ITC’s Expansive Reach over Trade Secrets Developed and Misappropriated Abroad

4 minute read | August.24.2020

Trade secret protections are a powerful tool for companies seeking to police international theft of their intellectual property.

The United States International Trade Commission (“ITC”) recently re-affirmed this, when Administrative Law Judge Shaw issued a final initial determination in Inv. No. 337-TA-1145 affirming that the ITC has broad subject matter jurisdiction over trade secrets both developed and misappropriated abroad. ALJ Shaw rejected Respondents’ argument that the ITC’s jurisdiction does not “reach alleged misappropriation of a Korean company’s Korean trade secrets based on activity solely in Korea by another Korean company.” In response, the Complainants argued that the act of importation alone is sufficient to confer jurisdiction and that it was irrelevant whether the asserted trade secrets at issue are United States-based intellectual property rights.  The ALJ agreed with Complainants, finding that the ITC had subject matter jurisdiction based on importation alone.  In so finding, the ALJ interpreted the Federal Circuit’s decision in Tian Rui to impose no limitations regarding trade secrets needing to be developed or owned in the United States, and instead, the jurisdictional inquiry is solely focused on the act of importation.

This latest opinion is an extension of prior cases addressing similar issues.  In TianRui, the Federal Circuit addressed “whether section 337 applies to imported goods produced through the exploitation of trade secrets in which the act of misappropriation occurs abroad.” The Federal Circuit did not specifically address the factual situation where all elements of the cause action occur abroad, i.e., where the complainant develops the trade secrets abroad, confidentiality obligations related to the trade secrets are entered abroad, and the misappropriation occurs wholly abroad.  The TSW has reported extensively on TianRui.

Later, the Supreme Court cemented the ITC’s broad extraterritorial jurisdiction when it denied a petition for certiorari from Sino Legend Chemical Co., Ltd.  In Sino, the ITC barred products developed in China by Chinese employees working for Chinese companies and with misappropriation occurring entirely in China. The Chinese government’s attention to this exclusion order underscored its importance. China went so far as to file an amicus brief in the Supreme Court—the first ever such brief to be filed according to Sino Legend—and strongly criticized what it characterized as the ITC’s “expansion” of the Federal Circuit’s TianRui decision “to bar products from entering the United States for conduct that not only occurred completely within China’s borders by Chinese citizens working at Chinese companies, but also conduct that was adjudicated in China to have been lawful.”  The TSW blog has reported extensively on Sino Legend as well.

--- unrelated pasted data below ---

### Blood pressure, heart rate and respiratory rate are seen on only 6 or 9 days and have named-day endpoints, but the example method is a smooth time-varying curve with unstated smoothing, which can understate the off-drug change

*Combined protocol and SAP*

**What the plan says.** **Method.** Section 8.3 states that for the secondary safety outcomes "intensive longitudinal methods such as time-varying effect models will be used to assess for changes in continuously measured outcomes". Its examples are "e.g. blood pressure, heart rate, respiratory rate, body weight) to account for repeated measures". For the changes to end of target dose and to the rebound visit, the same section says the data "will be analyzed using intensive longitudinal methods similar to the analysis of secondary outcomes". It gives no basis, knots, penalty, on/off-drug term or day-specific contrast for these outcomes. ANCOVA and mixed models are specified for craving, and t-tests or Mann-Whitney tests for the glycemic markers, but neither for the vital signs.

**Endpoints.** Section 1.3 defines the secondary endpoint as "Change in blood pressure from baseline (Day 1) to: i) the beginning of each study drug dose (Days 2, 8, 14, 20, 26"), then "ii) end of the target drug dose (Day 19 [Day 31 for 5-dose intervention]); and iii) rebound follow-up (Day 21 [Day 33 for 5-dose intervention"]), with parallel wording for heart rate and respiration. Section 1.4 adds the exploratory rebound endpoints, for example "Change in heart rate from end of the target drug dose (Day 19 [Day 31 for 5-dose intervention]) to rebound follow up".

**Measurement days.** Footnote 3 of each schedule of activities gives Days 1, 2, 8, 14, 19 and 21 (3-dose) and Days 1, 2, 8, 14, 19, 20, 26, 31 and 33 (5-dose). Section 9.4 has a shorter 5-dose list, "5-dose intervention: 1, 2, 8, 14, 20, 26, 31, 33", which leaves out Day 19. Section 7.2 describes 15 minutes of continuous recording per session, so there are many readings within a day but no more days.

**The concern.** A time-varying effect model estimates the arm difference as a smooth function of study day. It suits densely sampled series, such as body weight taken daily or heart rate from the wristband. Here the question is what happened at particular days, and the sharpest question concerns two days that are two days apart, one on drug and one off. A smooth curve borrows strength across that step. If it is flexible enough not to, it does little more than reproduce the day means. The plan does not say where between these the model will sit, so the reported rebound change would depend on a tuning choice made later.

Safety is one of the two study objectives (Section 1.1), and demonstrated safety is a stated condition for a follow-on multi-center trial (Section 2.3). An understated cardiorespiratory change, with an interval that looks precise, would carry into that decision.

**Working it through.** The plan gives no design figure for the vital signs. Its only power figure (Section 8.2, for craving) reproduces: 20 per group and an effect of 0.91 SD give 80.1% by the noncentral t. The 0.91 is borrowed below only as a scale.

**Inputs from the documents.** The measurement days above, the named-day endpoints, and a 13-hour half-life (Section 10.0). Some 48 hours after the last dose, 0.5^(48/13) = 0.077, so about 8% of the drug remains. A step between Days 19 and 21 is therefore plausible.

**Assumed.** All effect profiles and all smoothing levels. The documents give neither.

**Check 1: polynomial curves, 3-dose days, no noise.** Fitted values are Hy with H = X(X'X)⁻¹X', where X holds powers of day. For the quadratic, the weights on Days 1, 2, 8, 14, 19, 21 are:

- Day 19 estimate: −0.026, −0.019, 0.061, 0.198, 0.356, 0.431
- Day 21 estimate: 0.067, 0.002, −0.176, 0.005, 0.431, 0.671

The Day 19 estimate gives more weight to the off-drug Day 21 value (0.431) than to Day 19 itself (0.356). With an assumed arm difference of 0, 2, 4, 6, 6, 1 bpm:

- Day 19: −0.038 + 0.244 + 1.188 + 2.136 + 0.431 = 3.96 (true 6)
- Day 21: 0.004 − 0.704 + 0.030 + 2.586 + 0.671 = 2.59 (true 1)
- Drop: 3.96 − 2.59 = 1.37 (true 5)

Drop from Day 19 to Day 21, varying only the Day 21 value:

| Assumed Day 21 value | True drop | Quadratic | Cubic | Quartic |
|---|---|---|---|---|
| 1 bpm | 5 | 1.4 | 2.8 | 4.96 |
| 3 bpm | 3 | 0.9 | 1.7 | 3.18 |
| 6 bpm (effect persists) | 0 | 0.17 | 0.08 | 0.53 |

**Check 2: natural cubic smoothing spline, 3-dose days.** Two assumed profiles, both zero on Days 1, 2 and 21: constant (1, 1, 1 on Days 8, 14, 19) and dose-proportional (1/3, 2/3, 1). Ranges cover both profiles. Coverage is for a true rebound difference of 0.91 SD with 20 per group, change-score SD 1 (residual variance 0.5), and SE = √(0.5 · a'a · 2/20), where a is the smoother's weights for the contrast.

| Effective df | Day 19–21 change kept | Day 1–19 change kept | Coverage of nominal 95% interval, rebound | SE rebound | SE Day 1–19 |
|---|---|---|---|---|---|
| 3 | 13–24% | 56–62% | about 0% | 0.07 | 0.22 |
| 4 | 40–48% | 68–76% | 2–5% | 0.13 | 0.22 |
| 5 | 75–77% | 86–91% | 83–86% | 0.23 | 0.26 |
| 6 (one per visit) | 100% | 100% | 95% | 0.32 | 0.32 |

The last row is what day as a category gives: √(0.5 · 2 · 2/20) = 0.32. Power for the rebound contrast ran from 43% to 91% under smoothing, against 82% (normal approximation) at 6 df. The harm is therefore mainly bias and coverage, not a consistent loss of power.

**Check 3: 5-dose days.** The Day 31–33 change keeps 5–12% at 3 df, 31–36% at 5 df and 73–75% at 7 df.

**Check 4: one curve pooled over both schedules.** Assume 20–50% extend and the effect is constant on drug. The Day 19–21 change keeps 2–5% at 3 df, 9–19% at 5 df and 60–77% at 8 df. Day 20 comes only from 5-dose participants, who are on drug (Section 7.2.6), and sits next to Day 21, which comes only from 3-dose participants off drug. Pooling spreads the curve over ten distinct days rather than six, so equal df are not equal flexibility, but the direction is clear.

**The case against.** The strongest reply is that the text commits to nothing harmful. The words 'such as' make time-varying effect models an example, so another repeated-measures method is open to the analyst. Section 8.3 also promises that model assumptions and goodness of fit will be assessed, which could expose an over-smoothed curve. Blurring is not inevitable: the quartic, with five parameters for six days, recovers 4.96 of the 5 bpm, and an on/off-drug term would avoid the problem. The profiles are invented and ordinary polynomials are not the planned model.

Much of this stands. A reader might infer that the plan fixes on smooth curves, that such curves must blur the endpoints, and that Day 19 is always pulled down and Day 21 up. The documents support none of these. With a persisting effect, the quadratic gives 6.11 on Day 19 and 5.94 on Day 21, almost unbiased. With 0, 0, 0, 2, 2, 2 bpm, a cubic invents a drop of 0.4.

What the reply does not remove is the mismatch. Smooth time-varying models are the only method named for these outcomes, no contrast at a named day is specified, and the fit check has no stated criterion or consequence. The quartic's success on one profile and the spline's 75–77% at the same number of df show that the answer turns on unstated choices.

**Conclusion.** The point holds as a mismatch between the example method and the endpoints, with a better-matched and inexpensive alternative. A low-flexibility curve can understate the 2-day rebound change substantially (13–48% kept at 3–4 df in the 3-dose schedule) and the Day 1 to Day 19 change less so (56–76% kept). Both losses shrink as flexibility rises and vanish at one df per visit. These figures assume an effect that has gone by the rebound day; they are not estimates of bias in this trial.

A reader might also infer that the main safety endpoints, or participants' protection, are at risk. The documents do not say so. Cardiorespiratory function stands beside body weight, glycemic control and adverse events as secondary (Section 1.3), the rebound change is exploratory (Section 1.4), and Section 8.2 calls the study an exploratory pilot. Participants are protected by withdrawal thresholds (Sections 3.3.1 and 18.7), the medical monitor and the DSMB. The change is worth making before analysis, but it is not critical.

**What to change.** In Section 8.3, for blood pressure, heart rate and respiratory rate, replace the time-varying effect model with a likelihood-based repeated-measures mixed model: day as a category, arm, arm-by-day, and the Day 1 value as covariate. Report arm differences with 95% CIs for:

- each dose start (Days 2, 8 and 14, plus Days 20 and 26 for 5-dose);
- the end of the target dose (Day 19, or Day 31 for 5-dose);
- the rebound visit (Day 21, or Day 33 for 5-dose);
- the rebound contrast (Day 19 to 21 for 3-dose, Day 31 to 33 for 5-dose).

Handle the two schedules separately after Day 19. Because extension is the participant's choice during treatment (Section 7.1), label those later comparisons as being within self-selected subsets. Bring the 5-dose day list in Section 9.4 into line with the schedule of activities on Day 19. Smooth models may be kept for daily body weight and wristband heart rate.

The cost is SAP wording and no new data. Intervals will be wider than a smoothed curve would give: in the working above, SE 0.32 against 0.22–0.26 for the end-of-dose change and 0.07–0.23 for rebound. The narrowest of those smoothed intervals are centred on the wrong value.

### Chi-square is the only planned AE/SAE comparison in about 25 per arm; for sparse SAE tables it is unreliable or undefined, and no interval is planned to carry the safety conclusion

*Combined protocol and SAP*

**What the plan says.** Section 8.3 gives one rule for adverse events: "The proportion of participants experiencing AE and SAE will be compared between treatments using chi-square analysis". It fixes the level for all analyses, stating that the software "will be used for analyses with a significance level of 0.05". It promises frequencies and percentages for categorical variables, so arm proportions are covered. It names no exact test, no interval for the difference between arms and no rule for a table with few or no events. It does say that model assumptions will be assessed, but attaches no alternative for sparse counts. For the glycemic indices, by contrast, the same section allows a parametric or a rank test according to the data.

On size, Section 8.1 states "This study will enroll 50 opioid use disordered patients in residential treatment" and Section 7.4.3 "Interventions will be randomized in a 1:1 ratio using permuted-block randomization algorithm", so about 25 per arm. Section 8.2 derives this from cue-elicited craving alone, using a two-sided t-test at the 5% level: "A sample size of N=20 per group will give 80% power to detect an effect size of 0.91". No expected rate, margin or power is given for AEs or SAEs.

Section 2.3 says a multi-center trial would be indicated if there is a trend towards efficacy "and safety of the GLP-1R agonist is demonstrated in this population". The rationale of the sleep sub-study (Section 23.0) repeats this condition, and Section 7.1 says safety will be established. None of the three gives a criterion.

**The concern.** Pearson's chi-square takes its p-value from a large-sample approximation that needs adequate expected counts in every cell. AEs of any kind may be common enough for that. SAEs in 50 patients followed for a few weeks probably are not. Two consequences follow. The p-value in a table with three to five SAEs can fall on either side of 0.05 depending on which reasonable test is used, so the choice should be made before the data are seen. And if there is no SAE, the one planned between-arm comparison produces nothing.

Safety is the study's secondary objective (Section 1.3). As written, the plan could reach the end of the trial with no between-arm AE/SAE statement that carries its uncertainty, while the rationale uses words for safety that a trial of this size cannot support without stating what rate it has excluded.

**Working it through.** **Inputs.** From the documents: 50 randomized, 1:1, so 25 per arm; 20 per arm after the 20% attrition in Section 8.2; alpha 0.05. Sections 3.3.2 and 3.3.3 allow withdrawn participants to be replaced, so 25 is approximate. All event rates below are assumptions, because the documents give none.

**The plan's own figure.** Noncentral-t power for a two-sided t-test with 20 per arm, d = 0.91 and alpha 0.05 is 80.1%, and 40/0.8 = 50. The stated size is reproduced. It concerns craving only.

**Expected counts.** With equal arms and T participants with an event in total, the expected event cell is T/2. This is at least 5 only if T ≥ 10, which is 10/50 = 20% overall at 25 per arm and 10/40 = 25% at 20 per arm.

Thus, the ALJ’s decision in 337-TA-1145 continues to solidify the ITC’s expansive jurisdiction over extraterritorial misappropriation.

This decision is notable because it permits the ITC broader jurisdiction over trade secret actions than is currently available to litigants under the Defend Trade Secret Act. District courts are generally in agreement that Section 1837 applies to the DSTA to limit jurisdiction over extraterritorial misappropriation, requiring that there be “an act in furtherance of the offense [that] was committed in the United States.” 18 U.S.C. § 1837(2).  Although even minimal acts can tie the misappropriation to the United States—there must be some connection.  District courts have dismissed cases where there was no domestic connection to the misappropriation beyond injury.

This decision is also notable because it post-dates Congress’ enactment of the DTSA, but the Commission did not apply the DTSA as the legal standard.  This is likely because allegations of misappropriation pre-dated the effective date of the DTSA.  In a footnote, the Federal Circuit in TianRui suggested that if a federal statute limited the extraterritorial reach of trade secret law, the outcome may have been different:

Our conclusion that section 337 authorized the Commission’s actions in this case is not inconsistent with court decisions that have accorded a narrow construction to the extraterritorial application of U.S. patent law… The import of those decisions is that the Commission’s broad and flexible authority to exclude from entry articles produced using “unfair methods of competition” cannot be used to circumvent express congressional limitations on the scope of substantive U.S. patent law. Because there is no parallel federal civil statute regulating trade secret protection, there is no statutory basis for limiting the Commission’s flexible authority under section 337(a)(1)(A) with respect to trade secret misappropriation.  (emphases added).

With the passage of the DTSA and district courts’ interpretation that there must be some tie to the United States, the Federal Circuit could have a basis to impose similar limitations on the ITC’s jurisdiction in the future.